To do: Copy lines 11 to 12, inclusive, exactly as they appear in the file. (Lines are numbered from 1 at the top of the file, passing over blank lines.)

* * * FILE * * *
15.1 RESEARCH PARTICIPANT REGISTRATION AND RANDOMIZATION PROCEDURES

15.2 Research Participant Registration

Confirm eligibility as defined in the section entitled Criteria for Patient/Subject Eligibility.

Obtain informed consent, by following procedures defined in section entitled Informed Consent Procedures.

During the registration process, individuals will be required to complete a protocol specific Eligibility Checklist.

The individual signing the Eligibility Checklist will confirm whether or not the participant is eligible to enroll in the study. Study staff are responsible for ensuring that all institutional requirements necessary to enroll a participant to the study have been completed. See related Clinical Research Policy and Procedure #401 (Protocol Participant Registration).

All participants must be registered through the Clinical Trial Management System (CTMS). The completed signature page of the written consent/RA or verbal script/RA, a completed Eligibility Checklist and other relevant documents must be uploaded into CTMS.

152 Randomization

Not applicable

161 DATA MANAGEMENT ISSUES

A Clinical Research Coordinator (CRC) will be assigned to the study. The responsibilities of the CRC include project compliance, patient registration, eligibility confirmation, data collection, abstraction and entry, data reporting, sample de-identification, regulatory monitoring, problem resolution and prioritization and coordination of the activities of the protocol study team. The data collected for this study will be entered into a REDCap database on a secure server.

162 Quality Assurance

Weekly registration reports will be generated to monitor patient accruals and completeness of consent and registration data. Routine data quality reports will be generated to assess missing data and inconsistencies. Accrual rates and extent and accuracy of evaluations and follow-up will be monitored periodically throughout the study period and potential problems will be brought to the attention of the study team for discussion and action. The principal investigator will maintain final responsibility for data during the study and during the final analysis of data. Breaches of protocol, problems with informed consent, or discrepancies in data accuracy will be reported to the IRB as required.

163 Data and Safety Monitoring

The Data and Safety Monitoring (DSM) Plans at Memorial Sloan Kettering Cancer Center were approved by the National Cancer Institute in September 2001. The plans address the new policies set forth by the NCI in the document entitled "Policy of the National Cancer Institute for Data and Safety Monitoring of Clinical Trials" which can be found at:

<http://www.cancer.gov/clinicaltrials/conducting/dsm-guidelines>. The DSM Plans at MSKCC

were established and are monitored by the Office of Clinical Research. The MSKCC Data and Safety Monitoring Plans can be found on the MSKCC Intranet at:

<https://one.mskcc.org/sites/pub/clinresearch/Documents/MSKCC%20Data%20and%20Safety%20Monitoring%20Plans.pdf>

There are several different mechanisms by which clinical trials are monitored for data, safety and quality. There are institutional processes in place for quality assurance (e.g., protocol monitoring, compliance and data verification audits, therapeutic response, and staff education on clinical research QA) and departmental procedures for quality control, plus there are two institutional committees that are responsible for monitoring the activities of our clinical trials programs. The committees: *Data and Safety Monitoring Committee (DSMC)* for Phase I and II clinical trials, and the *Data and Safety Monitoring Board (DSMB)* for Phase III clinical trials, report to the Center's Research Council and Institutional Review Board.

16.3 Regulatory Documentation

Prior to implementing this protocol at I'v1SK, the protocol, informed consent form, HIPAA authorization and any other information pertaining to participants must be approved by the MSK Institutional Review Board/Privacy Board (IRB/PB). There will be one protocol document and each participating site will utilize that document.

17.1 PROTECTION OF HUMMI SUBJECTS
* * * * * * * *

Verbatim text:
A Clinical Research Coordinator (CRC) will be assigned to the study. The responsibilities of the CRC include project compliance, patient registration, eligibility confirmation, data collection, abstraction and entry, data reporting, sample de-identification, regulatory monitoring, problem resolution and prioritization and coordination of the activities of the protocol study team. The data collected for this study will be entered into a REDCap database on a secure server.

162 Quality Assurance